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10 Wonderful & Unknown Children’s Books for 12 Year Old Boys
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10 Wonderful & Unknown Children’s Books for 12 Year Old Boys

At the age of 12 boys are really started to develop their own reading identity and will enjoy books that are more challenging, intricate and sophisticated. We’ve selected 10 children’s books that are packed full of adventure, spirit, action, thrills and intricate stories. From books that challenge prejudice such as ‘Heart of a Samurai’, to captivating adventure stories such as ‘The Door That Led to Where’ – every 12 year old boy will find it impossible to put them down.

The Start of a Whole New Adventure in Literature

After the first year of high school, homework, exams and literacy all seem to double in importance. Reluctant readers often find that this is a particularly difficult time. By sharing the right books for 12 year olds with your sons, you can engage them with literature and show them the wealth of fascinating characters, enticing worlds and intense drama that is to be found within the pages.

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10. ‘Masterminds’ (Gordon Kormon, 2015)

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“What happens next is so shocking, so bizarre, that I’m sure I’m imagining it, delirious with pain. A loud, rhythmic roar swells around Randy and me, and strong winds whip down on us…”

Life for Eli Frieden is pretty idyllic, he knows that hardship exists in the world but it never affects the residents of Serenity, the pristine town in New Mexico where he lives. Life is perfect until Eli cycles too close to the city limits and sees a glimpse of something dark and dangerous.

After further investigation, Eli and his friends discover some shocking revelations and the flawless face of Serenity is not what it seems at all. What can they do and who can they turn to? Especially since their own parents seem to be caught up in the tangled web of deceit.

This is a gripping story that will reel you in from the start. The characters are full of life and humour, and there is a beautiful poignancy to the book without it being sentimental. A frank look at the human condition without being preachy or condescending.

An action-packed adventure of one boy’s shocking discovery.

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9. ‘Secrets of The Terra-Cotta Soldier’ (Ying Chang Compestine & Vinson Compestine, 2014)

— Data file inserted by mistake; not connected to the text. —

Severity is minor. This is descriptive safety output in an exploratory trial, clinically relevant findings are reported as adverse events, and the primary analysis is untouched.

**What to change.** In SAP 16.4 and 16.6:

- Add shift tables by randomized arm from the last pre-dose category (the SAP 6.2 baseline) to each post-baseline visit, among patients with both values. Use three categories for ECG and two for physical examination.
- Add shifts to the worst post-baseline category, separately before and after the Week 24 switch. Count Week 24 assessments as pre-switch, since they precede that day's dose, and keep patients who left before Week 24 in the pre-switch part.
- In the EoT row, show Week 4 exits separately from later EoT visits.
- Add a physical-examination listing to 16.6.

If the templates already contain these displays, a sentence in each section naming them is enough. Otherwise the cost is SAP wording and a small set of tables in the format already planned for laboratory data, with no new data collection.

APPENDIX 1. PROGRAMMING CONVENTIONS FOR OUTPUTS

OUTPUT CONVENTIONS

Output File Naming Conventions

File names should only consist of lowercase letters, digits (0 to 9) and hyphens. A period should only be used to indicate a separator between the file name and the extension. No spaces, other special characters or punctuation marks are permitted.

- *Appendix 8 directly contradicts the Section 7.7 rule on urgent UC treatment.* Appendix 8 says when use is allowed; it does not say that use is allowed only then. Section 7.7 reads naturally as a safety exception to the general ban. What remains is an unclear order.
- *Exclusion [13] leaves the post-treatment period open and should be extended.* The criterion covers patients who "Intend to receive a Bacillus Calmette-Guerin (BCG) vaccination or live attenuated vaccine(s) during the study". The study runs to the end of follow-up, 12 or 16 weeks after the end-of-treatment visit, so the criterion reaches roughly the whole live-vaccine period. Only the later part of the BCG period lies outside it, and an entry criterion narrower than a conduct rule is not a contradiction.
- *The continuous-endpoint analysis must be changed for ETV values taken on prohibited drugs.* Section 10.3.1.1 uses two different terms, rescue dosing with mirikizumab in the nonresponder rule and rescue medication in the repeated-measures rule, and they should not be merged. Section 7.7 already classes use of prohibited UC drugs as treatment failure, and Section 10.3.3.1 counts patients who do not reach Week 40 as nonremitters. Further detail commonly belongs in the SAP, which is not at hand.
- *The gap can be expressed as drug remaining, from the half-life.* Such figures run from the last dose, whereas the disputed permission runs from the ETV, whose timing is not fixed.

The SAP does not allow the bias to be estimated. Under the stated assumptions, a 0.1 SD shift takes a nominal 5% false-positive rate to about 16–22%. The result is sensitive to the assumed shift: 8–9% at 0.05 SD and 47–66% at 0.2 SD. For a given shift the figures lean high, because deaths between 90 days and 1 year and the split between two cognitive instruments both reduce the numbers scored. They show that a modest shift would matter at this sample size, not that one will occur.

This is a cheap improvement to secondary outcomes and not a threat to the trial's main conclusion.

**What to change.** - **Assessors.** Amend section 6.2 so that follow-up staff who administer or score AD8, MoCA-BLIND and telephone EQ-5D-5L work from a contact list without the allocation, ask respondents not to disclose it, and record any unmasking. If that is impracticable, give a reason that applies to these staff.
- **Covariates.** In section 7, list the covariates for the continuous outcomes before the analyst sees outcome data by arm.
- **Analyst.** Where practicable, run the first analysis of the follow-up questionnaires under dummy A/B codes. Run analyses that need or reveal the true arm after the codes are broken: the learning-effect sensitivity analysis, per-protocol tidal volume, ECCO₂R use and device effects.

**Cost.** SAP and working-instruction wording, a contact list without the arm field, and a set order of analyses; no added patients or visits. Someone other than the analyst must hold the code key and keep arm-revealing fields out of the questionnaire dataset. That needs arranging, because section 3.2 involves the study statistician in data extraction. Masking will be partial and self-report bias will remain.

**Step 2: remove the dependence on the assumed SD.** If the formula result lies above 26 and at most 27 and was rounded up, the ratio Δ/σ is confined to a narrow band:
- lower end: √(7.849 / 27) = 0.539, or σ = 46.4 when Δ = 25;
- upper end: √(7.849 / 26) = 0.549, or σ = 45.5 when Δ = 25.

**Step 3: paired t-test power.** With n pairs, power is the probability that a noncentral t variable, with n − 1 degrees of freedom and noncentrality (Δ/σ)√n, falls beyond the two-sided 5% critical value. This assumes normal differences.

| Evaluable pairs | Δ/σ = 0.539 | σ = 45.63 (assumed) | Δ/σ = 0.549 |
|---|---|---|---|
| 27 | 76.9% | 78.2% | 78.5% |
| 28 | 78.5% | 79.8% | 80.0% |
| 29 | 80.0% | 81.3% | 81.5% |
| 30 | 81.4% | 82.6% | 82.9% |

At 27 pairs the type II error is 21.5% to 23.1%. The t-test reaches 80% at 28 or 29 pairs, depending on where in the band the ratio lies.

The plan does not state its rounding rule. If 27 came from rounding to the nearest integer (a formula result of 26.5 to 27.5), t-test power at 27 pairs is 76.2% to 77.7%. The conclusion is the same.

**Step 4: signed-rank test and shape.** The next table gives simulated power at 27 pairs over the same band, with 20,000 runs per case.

Image Source: Mill Valley Library

“He struggled to conceal his excitement: A life-size clay torso lay among the clay arrowheads and disembodied clay limbs…”

This is a coming-of-age story with a difference, this book is rammed full of fascinating insights into Chinese history as well as a riveting tale that is set in the 1970s. When Ming’s father is convinced that Emperor Qin’s tomb is hidden in the nearby hills, he has to prove himself before he is taken to a hard labour camp.

This moving and engaging tale is enriched by anecdotes from Chinese history, communist photos from the 1970s, photos of the Great Wall and the terracotta soldiers themselves. It even includes a recipe that is mentioned in the story.

A unique and engaging novel that brings a fascinating time in history to life.

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8. ‘Loot’ (Jude Watson, 2015)

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“No thief likes a full moon. Like mushrooms and owls, they do their best work in the dark…”

March’s father’s last dying words were “Find jewels!” which seemed like good advice, considering he was a professional cat burglar. However, he was talking about Jules, the twin sister March never knew he had. When the pair of them are sent to a horrendous orphanage they decide to break out and make their own living. Following their father’s pattern they embark on the most ambitious heist of all time, but will they get away with it? A funny and exciting story with a gentle and heart-warming message.